NIGHTQUEEN is a Belgian Heavy/Power Metal band with symphonic influences. The band was formed ten years ago and has so far five releases up its sleeves: a self-titled demo from 2005, the EP “Inauguration” (2010), “X-mas Wonderland” single (2011), their debut album “For Queen And Metal” (2012) and since the 25th of April 2014: album no. 2, “rEVOLUTION”. And this new album is my acquaintance with NIGHTQUEEN, even if I’ve seen the band’s name several times on Internet.

The band also has had its share of line-up changes and even now I’m not sure of the line-up for “rEVOLUTION” or today, as the band’s Facebook page and contradict each other. In the press text and on the band’s Facebook page, there’s no mention of, for example, who played the drums on the new album. So I went with what mentions.

“rEVOLUTION” contains nine tracks and a playtime of about 50 minutes. Beginning with “The Hunter” and its promising guitar work in the first seconds. The rest of the instruments come bursting in and together they create a whole of pounding, epic melodic Power Metal where keyboards play a vital role to counter the power of guitars and drums. The verses are midtempo galloping, with Keely’s powerful clean vocals. The music grows in volume while passing over the bridge and into the melodic, hymnic chorus. Keyboards (in organ version) claim dominance in this part. Near the end the band opted for a bombastic piece with horns. But why is the track cut off too soon? It has no proper end in this way.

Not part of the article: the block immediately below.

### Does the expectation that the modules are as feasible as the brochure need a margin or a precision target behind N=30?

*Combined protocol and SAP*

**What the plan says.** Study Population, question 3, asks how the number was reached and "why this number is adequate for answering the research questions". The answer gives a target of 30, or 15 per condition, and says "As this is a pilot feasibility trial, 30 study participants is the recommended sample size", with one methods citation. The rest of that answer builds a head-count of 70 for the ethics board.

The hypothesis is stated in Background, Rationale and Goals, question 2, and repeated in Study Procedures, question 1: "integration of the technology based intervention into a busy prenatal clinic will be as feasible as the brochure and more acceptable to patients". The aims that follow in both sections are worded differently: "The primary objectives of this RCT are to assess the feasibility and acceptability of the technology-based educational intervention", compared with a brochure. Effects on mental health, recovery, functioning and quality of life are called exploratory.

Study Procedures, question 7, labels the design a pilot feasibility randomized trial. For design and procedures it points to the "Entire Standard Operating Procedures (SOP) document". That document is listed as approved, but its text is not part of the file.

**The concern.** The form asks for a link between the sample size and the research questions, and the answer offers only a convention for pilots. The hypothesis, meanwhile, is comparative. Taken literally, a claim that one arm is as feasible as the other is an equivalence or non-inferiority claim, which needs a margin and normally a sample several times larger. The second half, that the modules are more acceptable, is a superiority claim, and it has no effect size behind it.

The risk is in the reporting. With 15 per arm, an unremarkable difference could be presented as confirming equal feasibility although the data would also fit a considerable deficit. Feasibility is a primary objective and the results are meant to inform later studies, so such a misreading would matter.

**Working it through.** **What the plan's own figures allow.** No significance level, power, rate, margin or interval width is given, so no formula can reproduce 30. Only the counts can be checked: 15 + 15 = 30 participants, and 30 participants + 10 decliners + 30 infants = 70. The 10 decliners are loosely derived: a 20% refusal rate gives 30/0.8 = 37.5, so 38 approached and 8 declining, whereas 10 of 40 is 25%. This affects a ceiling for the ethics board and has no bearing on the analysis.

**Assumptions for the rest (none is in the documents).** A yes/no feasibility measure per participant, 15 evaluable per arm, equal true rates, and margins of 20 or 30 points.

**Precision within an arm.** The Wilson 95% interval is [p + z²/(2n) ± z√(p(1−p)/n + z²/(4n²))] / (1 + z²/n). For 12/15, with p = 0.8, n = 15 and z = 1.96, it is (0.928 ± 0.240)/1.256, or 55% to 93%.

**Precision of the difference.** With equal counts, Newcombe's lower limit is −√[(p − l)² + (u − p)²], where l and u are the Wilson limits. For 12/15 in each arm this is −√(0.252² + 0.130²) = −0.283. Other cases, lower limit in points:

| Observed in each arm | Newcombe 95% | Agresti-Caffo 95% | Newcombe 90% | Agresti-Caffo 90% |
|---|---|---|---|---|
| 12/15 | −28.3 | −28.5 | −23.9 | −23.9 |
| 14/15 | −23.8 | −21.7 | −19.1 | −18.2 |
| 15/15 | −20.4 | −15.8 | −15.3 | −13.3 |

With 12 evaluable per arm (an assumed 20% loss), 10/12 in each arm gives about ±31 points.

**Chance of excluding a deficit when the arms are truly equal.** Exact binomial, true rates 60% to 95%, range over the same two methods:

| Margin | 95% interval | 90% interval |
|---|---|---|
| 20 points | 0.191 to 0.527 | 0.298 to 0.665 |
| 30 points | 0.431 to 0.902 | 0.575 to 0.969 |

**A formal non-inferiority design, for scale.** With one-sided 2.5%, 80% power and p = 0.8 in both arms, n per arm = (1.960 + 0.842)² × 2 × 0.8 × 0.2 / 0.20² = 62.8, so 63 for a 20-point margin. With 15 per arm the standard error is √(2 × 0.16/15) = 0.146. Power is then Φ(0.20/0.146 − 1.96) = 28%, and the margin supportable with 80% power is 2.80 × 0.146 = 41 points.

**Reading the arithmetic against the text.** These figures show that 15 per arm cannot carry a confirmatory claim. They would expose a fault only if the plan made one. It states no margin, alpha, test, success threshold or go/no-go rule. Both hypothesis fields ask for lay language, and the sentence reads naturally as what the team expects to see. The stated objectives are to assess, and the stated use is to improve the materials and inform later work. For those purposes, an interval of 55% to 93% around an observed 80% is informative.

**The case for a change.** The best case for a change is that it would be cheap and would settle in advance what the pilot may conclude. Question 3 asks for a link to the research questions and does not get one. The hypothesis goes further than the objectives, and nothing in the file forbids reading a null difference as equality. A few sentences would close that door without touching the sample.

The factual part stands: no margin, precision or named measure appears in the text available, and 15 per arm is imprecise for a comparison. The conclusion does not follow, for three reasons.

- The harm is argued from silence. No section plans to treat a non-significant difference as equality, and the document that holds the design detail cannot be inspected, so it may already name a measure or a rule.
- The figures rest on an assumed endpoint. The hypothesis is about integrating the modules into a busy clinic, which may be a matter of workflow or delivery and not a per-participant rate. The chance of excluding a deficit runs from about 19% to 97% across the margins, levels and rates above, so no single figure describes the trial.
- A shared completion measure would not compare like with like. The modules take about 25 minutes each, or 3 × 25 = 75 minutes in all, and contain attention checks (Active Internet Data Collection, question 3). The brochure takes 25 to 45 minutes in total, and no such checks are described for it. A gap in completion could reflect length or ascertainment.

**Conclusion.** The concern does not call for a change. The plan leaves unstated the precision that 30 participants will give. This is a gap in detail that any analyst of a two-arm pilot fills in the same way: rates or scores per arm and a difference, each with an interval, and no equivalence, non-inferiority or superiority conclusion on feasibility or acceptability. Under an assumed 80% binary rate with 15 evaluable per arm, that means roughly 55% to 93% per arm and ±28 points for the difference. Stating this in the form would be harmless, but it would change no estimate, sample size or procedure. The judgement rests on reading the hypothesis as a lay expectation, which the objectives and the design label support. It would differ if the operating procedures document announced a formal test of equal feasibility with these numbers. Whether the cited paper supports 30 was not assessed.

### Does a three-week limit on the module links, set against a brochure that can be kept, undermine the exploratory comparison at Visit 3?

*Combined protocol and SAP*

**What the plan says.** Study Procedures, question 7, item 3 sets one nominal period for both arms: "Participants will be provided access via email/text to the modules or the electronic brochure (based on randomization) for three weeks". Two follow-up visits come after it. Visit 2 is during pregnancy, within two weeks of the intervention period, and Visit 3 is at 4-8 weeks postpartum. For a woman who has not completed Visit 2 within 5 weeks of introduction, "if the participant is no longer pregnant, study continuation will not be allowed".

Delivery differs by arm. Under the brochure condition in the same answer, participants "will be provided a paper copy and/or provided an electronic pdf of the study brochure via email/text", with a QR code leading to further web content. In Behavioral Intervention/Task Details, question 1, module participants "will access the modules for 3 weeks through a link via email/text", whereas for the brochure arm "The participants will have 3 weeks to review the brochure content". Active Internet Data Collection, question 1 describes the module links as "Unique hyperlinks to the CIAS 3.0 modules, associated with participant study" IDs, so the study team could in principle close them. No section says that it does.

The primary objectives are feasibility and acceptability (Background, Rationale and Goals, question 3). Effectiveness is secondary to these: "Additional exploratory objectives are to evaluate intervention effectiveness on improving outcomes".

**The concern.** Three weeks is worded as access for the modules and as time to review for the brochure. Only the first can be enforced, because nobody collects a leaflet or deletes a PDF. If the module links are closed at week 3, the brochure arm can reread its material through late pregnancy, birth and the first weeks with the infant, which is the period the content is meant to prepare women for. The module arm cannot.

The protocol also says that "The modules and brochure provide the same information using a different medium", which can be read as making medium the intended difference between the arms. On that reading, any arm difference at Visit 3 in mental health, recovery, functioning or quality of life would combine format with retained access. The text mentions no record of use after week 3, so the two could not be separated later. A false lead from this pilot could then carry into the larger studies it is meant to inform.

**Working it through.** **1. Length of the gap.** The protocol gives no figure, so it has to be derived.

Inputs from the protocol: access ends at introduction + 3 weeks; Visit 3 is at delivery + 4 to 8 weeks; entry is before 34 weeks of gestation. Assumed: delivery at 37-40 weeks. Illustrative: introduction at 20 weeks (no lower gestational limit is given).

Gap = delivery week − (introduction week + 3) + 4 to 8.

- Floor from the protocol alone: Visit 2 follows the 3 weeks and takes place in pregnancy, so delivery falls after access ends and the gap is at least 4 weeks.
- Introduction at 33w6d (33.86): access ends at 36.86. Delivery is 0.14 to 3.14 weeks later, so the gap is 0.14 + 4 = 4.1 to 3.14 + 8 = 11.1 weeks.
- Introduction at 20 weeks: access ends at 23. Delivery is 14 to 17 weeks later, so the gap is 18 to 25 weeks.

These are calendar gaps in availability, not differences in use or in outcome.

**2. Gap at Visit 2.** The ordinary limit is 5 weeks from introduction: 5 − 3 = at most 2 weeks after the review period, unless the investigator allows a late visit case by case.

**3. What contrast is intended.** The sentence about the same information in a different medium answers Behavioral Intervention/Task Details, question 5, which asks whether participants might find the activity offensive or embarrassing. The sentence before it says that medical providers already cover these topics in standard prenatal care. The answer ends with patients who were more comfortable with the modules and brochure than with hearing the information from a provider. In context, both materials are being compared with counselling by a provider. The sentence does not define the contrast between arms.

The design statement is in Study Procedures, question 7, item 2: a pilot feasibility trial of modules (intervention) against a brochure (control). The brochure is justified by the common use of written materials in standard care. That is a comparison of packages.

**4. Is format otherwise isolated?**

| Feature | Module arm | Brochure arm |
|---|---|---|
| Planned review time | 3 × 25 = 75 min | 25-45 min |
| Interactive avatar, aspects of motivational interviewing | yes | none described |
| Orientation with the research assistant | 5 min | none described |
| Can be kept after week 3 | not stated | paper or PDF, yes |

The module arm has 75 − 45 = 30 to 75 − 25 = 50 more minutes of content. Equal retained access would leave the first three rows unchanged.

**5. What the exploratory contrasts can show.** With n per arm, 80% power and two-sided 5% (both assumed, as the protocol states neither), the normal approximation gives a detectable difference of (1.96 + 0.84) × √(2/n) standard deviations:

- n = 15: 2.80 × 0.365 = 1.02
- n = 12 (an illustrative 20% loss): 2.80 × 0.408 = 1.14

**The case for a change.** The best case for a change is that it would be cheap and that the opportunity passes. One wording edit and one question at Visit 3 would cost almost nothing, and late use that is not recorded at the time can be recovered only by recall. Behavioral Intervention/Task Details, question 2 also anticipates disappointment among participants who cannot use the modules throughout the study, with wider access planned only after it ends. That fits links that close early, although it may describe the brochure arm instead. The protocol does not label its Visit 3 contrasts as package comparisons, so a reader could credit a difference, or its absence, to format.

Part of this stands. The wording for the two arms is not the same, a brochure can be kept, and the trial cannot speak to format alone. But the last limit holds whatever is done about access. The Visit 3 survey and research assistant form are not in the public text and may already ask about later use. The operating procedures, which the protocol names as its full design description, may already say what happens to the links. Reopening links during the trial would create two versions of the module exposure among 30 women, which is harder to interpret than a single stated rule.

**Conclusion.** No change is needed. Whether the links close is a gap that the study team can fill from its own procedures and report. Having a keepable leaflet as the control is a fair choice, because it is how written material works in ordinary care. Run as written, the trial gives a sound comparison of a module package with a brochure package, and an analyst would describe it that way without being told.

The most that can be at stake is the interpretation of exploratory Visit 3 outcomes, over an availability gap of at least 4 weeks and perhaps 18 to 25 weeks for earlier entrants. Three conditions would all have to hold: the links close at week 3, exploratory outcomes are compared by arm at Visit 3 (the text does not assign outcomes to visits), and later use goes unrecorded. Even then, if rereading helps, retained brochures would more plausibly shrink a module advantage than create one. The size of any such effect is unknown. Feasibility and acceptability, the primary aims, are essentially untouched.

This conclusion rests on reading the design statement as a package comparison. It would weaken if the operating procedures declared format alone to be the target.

“Love After Life” follows swiftly. Starting with symphonic elements, then kicking into straight-forward midtempo rocking. The verses are clean, so are the vocals. Keely sings a bit lower here, to be inline with overall feel. Power mode is activated as the chorus comes into view. Once there, again the contrast between keyboards and the combo guitars-drums cannot be denied. The vocals follow suit.  “The Hunter” was a highlight, and so is “Revolution”. This one begins with the piano and sounds of a mass of people (warriors? knights? protesters?). A cinematic speech is added to create the right setting and atmosphere. Hymnic, midtempo Metal follows, shifts into uptempo rocking mode while keyboards provide melodic backing. The (slower) chorus is comparable to e.g. SABATON’s work. The expected guitar solo is rather short. A little too short maybe?

Sadly the band then chose to slow down. First with “Rain Of Blood And Fear”. Its atmospheric intro is accompanied by some sort of distortion, which probably represents the rain in the title. Symphonic elements, marching drums, the bass going along… all this opens up into a slow, hymnic chorus. The singing sounds a bit hoarse, I’d say, as if Keely has reached her vocal limits. The guitar leads are very welcome, as without this it would sound awkward. Still, all things considered, this is not among the best or even better songs on the album. I don’t want to call it boring, but it’s a close call. The other song that drags the album down is “Beyond The Gates Of Heaven”. Is this a ballad? The intro sure creates that impression. When the music does break loose, it’s indeed in power ballad style. after that all falls silent again to let the piano and vocals reclaim the spotlights. Gradually the music advances towards the chorus, which is catchy, but the vocals are the weak link here, and mainly because of her timbre. It’s too limited here. The distorted production isn’t very helpful either. And now for details: why is the drummer adding extra hits near the end? The guitar work is good, though.